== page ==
A long-standing feud between three neighbors turned deadly at a California mobile home park. Claude “Bodie” Adams, 64, murdered Kurt Bracke, 70, and Richard Hanen, 78, on June 21, at the Casa Grande Senior Mobile Estates Park in Santa Maria. Adams then killed his wife, Sherry, 65, son Seth, 33, and himself.
The mobile home park is a 55+ age-restricted community, located approximately 150 miles northwest of Los Angeles, in Santa Barbara County. “Beautiful grounds, well maintained, lots of free activities, NICE clubhouse, pool, club kitchen and barbeque areas, nice golf course. Love, love, love!” one resident wrote on Facebook.
“My husband and I have been living here for about 5 years. We love it. Everyone we met is friendly. We’re blessed with terrific neighbors,” is how another neighbor described the community.
Neighbors who knew the shooter told KSBY he was not friendly and kept to himself. “He was always angry. He had issues and he really didn’t know how to handle them,” Kalani Young said.
Here’s what you need to know about Claude Adams and the deaths at the Casa Grande Mobile Estates Park.
1. Claude Adams Was Getting Evicted from His Home
The deadly series of events unfolded just before noon. Adams, Bracke, and Hanen had what Santa Maria police are describing as “a dispute.” The exact cause of the disagreement has not been made public but it’s believed the fight was related to Adams’ impending eviction from the community.
Bracke and Hanen were close friends and organizers of the community’s Friday Golf Group. Adams confronted the two men at the mobile home park’s pitch and putt golf course, then went back to his house, got a gun, and returned to kill the two men. As police reached the clubhouse, Adams was spotted fleeing to his home at 519 W. Taylor Street, lot 407.
2. Police Thought There Was an Active Shooter
Police responded to a “shots fired” call at 11:37 a.m. and were at the Casa Grande clubhouse within two minutes. When officers arrived at the scene they discovered the bodies of Bracke and Hanen. Police heard from witnesses that a potential suspect was in the neighborhood and headed toward lot 407. They initially thought there was an active shooter and asked residents to remain inside their homes.
“Within moments, as we were starting to move in that direction, there were reports of an explosion and fire at 407,” Santa Maria Police Chief Phil Hansen revealed. He added that the fire engulfed the home on lot 407 almost immediately. Casa Grande resident Jeanne Pate told KSBY that after the explosion, she suddenly saw big black billows of smoke, along with police cars “coming from every direction possible,” and police running across her front lawn.
3. A Fire Set Inside the Adams Home Caused Ammunition to Discharge
As police headed toward the Adams residence, live ammunition inside the home began discharging from the heat of the blaze. “All throughout the firefighting challenge ammunition was cooking off,” Hansen explained. “That created a safety hazard for residents, for responding officers, for firefighters, and whatnot. You had rounds just cooking off on a pretty regular basis from that location.”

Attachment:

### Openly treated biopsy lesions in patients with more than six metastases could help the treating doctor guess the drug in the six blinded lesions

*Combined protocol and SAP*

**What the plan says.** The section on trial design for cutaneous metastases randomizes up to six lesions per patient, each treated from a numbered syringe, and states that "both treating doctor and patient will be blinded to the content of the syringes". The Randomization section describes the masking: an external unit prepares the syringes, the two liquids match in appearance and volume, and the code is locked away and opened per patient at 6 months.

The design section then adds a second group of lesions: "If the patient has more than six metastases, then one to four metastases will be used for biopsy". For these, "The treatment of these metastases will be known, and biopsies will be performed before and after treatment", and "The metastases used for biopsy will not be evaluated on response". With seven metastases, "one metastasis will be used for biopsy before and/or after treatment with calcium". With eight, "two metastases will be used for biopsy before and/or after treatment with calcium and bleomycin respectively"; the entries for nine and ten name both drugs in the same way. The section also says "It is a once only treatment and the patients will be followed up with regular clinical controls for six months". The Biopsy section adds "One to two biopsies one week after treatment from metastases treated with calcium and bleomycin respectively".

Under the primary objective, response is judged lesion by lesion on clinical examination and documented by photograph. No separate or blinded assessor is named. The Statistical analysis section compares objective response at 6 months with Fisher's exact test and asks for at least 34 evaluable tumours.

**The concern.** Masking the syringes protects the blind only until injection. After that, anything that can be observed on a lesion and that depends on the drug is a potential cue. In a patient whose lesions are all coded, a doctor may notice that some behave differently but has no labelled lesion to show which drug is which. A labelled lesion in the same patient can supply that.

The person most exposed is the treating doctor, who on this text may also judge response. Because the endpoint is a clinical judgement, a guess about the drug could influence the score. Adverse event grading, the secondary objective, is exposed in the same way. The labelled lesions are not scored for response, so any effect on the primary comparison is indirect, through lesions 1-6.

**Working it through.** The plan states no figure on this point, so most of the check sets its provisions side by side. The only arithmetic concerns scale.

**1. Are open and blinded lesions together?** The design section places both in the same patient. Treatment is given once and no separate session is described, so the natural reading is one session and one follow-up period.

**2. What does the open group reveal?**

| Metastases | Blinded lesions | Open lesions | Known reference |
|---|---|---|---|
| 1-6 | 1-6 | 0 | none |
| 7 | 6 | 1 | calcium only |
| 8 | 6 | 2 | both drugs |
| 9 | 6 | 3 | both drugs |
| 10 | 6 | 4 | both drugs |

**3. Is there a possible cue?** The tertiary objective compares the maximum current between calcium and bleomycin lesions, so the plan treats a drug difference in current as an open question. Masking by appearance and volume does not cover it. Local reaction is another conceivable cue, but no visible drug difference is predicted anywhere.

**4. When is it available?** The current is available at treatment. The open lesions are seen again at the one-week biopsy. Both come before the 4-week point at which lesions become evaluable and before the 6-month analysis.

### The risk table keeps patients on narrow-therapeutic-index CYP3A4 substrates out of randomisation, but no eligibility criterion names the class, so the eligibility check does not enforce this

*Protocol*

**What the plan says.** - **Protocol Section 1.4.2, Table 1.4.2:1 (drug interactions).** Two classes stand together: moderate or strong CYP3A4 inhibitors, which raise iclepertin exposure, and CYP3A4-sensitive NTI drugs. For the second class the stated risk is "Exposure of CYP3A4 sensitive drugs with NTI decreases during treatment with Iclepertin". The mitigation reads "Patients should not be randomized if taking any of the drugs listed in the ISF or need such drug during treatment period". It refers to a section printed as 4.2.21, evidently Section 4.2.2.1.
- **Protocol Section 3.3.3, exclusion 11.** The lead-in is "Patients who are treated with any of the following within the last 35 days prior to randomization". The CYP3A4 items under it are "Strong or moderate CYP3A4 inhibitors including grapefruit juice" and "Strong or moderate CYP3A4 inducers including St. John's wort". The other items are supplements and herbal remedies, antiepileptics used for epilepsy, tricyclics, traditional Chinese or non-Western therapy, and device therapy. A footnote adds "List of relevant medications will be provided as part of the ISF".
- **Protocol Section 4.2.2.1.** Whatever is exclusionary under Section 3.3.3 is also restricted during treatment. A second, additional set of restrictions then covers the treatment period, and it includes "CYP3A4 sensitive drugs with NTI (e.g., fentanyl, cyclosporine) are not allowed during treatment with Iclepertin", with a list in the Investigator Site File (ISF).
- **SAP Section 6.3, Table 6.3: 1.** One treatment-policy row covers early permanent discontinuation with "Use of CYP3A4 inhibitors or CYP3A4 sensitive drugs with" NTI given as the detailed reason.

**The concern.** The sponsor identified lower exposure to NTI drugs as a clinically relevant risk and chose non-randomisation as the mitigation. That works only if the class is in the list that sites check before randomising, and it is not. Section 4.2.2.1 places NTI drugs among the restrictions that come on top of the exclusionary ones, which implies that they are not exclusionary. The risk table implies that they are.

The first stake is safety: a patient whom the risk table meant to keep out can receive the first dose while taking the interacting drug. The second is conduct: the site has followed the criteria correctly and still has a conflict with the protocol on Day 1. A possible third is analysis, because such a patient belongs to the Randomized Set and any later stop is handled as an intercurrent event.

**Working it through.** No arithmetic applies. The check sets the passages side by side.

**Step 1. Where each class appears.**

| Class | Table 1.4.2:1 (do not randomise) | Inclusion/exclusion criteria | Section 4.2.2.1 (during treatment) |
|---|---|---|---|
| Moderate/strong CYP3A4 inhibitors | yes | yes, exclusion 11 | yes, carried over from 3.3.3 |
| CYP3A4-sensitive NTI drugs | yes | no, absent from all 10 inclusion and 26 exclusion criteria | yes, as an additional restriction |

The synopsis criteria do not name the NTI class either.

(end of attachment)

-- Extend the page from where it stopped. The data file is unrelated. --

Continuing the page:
“I can’t believe something like this can happen here in this peaceful neighborhood,” Peter Salinas shared with KSBY. I noticed this big fire out here and a bunch of bullets that were popping off inside the house,”he said.
Santa Maria Sergeant Russ Mengel said the ammunition continued to shoot off for a couple of hours, making it too dangerous for firefighters respond. The delay resulted in three homes destroyed by the fire and several others severely damaged. “It was sending shrapnel and debris all of the street where we’re standing,” he told KSBY, showing the camera bullets and metal fragments blasted from the house.
4. Authorities Haven’t Been Able to Identify the Adams’ Remains
The bodies of Claude, Sherry and Seth Adams were so badly burned they have not been positively identified. Responders initially located two bodies in the Adams home but later found a third in the rubble. The police have not revealed if the Adams’ died in the fire or if they were killed prior to the explosion.
DNA testing by the coroner is still pending. The Santa Maria Police Department has asked members of the Adams’ family to contact their office to help identify the bodies.
5. Residents Are Collecting Donations for Neighbors Who Lost Their Homes
According to Casa Grande resident K.C. Chavers, the community’s homeowner’s association has taken up a collection of cash and gift cards for neighbors whose homes were lost or damaged by the fire. “One of the houses that were completely destroyed lost everything. They likely got out with the clothes on their back,” Chavers said.
Linda Culp had just purchased the house adjacent to the Adams’ residence. The Herald-News reported she was getting ready to move from Klamath Falls, Oregon to Santa Maria.
“It’s a good thing I wasn’t down there. I could have been killed. I guess it was a blessing in disguise,” she said.
“I’m just appalled at what happened,” Chavers shared, adding that Casa Grande is a quiet community were “most people are polite to one another.”